The remains of the Cachou bear surrounded by specialized agents from the Val d'Aran General Council, in Spain, during its discovery on April 9, 2020. - Conselh Generau d'Aran

  • The Cachou bear was found dead on April 9 in the Val d'Aran, on the Spanish side of the Pyrenees.
  • Local authorities evoke a fight with another plantigrade, followed by a fatal fall, while some Spanish associations favor the track of poisoning.
  • On the French side, the Ferus association awaits the results of the autopsy while raising certain questions.

Cachou's death continues to stir up heated debates on both sides of the Pyrenees. The body of this five-year-old bear was found on April 9 on the Spanish side of the massif. Since then, a pass of arms has taken place between the General Council of Val d'Aran, an administrative entity in Catalonia, and local ecological associations.

In France, the CAP-Ours coordination, which brings together some twenty associations favorable to plantigrade, wrote to the Ministry of Ecology to request additional information. The results of Cachou's autopsy in Barcelona are eagerly awaited, but the health situation linked to the coronavirus necessarily delays operations.

COMUNICAT | Pr'amor interpretacions que s'an realizat per part de quauqui mieis de comunicacion e associacions conservacionistes, eth Conselh Generau non realizarà cap valoracion dera mòrt de Cachou enquia dispausar der informer de necròpsia encargat: pic / 7cjAdxH8c1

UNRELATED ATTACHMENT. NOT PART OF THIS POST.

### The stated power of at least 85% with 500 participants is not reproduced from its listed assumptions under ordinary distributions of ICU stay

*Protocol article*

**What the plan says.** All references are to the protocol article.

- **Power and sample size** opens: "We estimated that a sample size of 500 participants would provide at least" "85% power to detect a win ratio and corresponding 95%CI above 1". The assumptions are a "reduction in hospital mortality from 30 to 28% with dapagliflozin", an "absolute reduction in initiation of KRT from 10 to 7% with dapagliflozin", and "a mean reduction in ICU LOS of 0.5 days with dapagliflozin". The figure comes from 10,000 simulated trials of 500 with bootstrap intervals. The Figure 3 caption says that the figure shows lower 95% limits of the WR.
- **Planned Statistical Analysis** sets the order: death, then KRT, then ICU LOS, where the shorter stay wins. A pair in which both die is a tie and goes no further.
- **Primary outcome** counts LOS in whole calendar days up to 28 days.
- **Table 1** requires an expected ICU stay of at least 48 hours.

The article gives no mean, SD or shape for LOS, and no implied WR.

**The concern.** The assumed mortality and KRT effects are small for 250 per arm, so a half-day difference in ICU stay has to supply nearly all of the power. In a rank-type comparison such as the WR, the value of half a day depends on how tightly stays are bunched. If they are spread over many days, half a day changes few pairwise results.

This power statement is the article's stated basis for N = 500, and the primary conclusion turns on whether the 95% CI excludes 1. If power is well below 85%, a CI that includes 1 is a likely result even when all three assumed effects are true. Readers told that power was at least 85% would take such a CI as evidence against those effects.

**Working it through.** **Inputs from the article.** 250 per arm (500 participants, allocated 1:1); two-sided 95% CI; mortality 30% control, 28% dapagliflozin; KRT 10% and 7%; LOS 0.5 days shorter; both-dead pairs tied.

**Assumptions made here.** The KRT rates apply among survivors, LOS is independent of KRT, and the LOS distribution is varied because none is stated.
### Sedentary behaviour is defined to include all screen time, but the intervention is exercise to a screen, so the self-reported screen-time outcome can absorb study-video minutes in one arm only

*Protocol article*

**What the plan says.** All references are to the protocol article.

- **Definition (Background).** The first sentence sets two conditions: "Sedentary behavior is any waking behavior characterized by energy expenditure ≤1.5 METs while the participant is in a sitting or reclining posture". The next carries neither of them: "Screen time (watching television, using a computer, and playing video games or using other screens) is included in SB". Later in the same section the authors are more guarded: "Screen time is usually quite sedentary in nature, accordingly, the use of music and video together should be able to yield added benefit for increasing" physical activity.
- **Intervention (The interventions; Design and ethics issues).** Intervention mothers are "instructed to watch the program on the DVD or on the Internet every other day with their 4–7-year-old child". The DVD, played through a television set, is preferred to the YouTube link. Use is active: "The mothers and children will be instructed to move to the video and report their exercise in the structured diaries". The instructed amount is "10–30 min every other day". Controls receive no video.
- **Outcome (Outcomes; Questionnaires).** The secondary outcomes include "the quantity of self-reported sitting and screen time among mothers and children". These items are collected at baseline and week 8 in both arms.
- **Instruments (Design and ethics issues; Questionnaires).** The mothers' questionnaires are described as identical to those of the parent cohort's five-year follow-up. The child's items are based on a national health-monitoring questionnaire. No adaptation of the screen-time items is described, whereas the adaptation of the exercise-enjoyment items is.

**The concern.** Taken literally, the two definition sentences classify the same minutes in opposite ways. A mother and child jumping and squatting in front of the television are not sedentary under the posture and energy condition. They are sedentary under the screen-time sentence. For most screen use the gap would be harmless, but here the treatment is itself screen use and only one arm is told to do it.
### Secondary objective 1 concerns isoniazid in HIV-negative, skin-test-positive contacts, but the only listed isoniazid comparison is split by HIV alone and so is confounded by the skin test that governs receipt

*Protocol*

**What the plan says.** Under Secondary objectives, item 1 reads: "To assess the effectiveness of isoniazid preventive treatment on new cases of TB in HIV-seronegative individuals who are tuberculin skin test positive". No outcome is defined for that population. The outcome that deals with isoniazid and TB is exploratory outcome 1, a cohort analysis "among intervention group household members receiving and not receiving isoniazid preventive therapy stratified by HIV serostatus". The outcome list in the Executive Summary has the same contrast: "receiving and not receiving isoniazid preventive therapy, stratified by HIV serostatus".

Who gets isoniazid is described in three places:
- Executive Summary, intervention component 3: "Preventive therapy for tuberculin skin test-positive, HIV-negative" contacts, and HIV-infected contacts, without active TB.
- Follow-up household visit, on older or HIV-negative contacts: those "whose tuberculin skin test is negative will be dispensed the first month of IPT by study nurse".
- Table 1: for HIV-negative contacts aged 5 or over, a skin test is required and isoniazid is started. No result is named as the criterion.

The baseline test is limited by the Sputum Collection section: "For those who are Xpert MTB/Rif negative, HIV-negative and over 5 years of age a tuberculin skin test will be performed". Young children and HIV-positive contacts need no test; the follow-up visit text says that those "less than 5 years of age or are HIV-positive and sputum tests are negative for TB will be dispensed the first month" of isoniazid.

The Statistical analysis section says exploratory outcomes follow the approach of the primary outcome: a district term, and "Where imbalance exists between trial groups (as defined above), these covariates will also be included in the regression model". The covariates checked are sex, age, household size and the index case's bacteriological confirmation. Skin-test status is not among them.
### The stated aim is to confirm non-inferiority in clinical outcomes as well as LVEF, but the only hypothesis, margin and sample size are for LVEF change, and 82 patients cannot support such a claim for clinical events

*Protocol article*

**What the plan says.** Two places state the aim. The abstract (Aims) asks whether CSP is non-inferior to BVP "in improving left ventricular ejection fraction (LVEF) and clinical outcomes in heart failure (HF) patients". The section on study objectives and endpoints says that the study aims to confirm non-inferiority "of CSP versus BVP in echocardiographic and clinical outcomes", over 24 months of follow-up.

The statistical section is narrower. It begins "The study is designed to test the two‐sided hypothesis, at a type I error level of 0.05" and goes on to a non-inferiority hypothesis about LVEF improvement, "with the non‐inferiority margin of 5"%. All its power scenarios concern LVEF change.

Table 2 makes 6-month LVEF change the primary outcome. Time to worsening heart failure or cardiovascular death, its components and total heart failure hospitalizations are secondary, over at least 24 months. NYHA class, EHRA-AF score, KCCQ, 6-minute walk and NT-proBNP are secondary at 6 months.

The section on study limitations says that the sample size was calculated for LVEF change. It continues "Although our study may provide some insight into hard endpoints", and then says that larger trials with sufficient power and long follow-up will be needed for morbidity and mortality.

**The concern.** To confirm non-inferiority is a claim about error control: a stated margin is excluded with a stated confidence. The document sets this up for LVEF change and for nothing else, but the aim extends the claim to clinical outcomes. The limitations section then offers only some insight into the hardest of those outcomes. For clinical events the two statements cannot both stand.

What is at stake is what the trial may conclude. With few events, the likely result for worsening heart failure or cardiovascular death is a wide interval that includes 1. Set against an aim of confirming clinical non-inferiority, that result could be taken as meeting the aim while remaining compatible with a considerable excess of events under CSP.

- Conselh Generau Aran (@conselharan) April 16, 2020

For now, the preliminary report released on April 14 by the General Council of Val d'Aran is authentic. "A hole in his fur has been found, which reminds us of a fight with another bear," explains Sabine Matraire, vice-president of Ferus, member of CAP-Ours. According to this document, Cachou then made a fatal fall from 40 meters.

The mystery of the "sardonic smile"

But another element got the ear of the defenders of the plantigrades. "In press articles following the death of Cachou, it was discovered that he had been the guinea pig of experiments, with the use of a chemical, a fungicide, to try to disgust him of the meat horse, "continues Sabine Matraire. Because this male was famous for his attacks on farm animals.

Four Spanish associations issued a press release on April 15 to contest the version of the preliminary report. According to them, the photos of the corpse show that the animal displayed "a sardonic smile", "a characteristic grin in mammals killed by poisoning".

A report denied the next day by the General Council of Val d'Aran, which also assured that a single dose of this fungicide had been applied last October ... Sabine Matraire wants to be careful, but wonders. "What is this fungicide? What was the dose used? Depending on the amount used and possibly ingested by Cachou, he could have been weakened and less able to defend himself? "

The results of the autopsy may help defuse the controversy. But they will not calm the eternal quarrels between pro and anti-bear in the Pyrenean massif.


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